All entries for Friday 30 July 2004
July 30, 2004
With our new server up and running, it was time this week to start thinking a bit more about the performance of blogbuilder.
With only 50/60 blogs and 1300 entries, performance isn't really a big problem at the moment, some pages would be slow occasionally, but nothing too bad. However, we have to plan for the big start of year influx of students (hopefully all wanting a blog).
In my little test scenario, I am imagining 1000 blogs with between 0 and 30 entries on each in the first term. There really is no way of knowing if these figures are realistic or not, but it will have to do as a starting point. Maybe we'll only have 100 blogs, maybe we'll have 10000.
So, having loaded up the new database with 1000 blogs and 15000 entries, I set about trying to render a page on the new server. 30 seconds and an OutOfMemoryException later I knew I had some work to do :)
I use Hibernate for the persistence in blogbuilder and that does a really good job of hiding away the tediousness of writing SQL, however, if you don't get your relationships right and let it cascade too far through the object graph, things can get out of hand. On the very first request of the home page, it tried to load more of less the entire database…oops. This was partly because the test data was linked to just 10 users with 100 blogs each rather than 1000 users with a blog each…but still…not good.
Until no I'd avoided lazy-loading collections in hibernate because I didn't need them, the dataset was just not big enough to pose any problems…not any more. So, by adding lazy-loading to every collection in the system, the performance was hugely improved, but only after changing to using Spring's OpenSessionInViewFilter which enables objects to keep loading even in jsps. It's not the most elegant approach, but it is very efficient.
Having fixed that nasty problem, at least pages were loading now, but not particularly fast. Time for the profiler.
With JProfiler you can really easily profile JBoss or any java application. My main concern here was processor time rather than memory now.
It turns out that just 3/4 areas needed tweaking.
- The stats box on the front page counting the number of blogs and entries was doing "select *" rather than a "select count" type of query, so although Hibernate had everything cached, it still have to go through 1000 blogs. Not any more.
- The comment counts in the hover-tips on the front page were also very slow. I've not completely got to the bottom of this, but as it is not the most important feature in the world, it is just gone for now.
- The calendar widget on aggregate pages was very inefficient for large numbers of entries. On an individual blog where there are likely to be more days than entries, say 31 days and just 10 entries, it is more efficient to just get all the entries in that range and mark the days with entries on. However, on an aggregate of potentially 1000's of entries in a month, this just doesn't work! So, on an aggregate, each day is checked and counted instead of the entries.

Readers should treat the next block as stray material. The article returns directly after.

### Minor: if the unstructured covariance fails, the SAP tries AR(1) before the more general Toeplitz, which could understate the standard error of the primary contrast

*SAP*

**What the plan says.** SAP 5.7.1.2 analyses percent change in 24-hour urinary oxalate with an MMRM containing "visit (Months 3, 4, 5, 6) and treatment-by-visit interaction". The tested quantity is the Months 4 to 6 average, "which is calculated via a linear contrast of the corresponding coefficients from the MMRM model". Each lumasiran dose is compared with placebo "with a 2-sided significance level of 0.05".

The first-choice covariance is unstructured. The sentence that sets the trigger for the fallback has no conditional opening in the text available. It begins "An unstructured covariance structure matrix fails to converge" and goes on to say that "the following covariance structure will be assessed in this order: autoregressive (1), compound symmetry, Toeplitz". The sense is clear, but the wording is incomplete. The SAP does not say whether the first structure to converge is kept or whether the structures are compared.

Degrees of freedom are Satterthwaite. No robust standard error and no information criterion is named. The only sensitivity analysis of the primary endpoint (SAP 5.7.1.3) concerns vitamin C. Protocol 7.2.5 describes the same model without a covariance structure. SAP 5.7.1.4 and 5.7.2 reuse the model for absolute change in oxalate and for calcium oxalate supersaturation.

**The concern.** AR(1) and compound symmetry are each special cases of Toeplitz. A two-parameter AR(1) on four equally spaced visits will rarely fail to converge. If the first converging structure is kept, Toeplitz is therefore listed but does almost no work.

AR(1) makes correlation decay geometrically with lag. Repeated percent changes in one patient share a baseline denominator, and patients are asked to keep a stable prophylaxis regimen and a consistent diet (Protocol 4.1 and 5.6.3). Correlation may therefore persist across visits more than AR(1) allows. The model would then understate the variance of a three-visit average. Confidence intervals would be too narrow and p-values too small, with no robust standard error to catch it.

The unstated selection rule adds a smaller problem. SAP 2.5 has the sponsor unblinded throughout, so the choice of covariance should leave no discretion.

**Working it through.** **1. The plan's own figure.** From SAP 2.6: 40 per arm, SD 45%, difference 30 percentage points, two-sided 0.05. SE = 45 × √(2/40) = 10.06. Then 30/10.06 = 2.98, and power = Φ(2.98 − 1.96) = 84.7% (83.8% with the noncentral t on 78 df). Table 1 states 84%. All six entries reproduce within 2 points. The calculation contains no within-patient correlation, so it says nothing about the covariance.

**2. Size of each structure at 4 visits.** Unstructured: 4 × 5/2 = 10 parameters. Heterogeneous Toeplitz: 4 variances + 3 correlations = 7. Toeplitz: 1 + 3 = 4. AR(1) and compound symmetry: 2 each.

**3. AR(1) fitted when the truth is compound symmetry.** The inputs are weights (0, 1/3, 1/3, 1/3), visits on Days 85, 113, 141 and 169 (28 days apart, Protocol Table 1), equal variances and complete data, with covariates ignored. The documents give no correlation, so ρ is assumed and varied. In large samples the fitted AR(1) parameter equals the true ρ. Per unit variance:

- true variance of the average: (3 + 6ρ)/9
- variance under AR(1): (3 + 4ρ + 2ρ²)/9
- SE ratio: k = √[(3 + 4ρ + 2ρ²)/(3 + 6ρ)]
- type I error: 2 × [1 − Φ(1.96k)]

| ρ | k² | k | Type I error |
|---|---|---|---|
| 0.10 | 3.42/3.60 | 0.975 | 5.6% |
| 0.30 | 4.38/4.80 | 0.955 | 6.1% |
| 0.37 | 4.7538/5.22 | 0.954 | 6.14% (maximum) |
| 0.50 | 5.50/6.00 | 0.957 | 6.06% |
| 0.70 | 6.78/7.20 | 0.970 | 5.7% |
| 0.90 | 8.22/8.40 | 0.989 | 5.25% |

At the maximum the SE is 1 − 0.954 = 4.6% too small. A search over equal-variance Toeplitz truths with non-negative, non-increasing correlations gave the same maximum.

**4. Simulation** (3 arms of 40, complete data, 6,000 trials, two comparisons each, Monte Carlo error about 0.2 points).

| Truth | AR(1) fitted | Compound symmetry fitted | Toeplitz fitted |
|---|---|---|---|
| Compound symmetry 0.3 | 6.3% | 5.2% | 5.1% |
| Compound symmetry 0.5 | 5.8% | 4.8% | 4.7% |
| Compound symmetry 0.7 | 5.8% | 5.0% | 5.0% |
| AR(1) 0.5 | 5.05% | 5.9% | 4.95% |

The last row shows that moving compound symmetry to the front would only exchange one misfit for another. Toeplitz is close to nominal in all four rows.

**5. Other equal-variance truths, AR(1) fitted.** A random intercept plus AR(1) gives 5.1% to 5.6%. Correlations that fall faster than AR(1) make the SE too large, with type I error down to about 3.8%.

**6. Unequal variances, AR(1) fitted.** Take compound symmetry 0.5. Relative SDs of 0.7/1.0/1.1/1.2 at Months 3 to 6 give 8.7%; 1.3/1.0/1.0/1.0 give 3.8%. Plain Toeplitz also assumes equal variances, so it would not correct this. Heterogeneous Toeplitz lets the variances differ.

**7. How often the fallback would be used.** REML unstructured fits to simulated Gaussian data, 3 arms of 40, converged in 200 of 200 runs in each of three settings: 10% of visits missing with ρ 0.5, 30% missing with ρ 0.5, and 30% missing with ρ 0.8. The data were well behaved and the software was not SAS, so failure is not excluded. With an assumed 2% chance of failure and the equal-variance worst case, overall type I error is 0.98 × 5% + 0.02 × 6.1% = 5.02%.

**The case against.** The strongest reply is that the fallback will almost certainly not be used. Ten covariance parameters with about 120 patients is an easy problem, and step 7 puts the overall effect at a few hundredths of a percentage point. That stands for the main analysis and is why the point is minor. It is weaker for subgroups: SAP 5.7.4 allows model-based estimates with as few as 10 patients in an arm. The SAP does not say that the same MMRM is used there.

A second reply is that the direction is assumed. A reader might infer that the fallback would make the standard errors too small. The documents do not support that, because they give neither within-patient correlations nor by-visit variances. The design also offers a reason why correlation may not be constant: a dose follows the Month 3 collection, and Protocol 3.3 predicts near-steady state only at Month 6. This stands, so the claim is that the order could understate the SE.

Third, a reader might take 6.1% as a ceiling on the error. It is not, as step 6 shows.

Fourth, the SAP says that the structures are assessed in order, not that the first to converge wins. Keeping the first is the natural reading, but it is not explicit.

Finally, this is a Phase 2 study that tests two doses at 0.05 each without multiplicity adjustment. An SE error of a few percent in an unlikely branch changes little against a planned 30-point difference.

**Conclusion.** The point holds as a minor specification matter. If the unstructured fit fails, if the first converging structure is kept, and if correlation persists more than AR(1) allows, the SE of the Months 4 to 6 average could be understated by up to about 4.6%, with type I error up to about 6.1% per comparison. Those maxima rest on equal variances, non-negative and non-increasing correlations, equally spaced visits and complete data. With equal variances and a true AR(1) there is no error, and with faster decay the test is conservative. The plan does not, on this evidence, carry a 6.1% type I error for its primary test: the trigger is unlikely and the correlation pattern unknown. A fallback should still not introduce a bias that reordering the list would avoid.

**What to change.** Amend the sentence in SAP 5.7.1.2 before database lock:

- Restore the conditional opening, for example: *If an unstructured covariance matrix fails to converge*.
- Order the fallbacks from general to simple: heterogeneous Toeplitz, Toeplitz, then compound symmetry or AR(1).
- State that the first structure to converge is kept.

- The last bottleneck which was still keeping big pages down to the 4/5 seconds rendering mark was the Textile-HTML markup rendering. On an individual entry, Textile-HTML might only take 0.1s, but when you have 20/30 entries on an aggregate page all with a couple of thousand characters, that can really add up. So, time to cache the rendered mark up, after all, it doesn't change often once you've created your entry. So as a result, the database now contains both a Textile version of your entry and an HTML version, thus letting Hibernate deal with the caching for me, without me having to implement a caching layer on top of the Textile renderer.
I was surprised by some of the finding of the profiler, they were certainly not the first places I would have looked. It certainly saved me a hell of a lot of time. It also reiterates to me what I read a while back.
Do not worry about performance until you have to, because you just never know where your bottlenecks are going to be.
Obviously you don't want to go doing anything stupid, but it's not worth wasting your time tweaking something that is never going to be a problem.
All of that adds up to a blog home page in front of a database with 1000 blogs and 15000 entries rendering in 0.4s
I'll be doing load tests next week to see how it manages under some heavy user load.
Writing about web page http://developer.apple.com/internet/webcontent/xmlhttpreq.html
John D found a really neat feature of someones blog yesterday, Andy Budd's blog has a live textile preview function. As you type your textile markup into the textarea, below it shows what it will really look like without having to submit the form. How clever is that?
Possibilities are endless, only question is…how does it scale? I can't imagine it can be all that efficient to send a web request for each character typed into a comment field!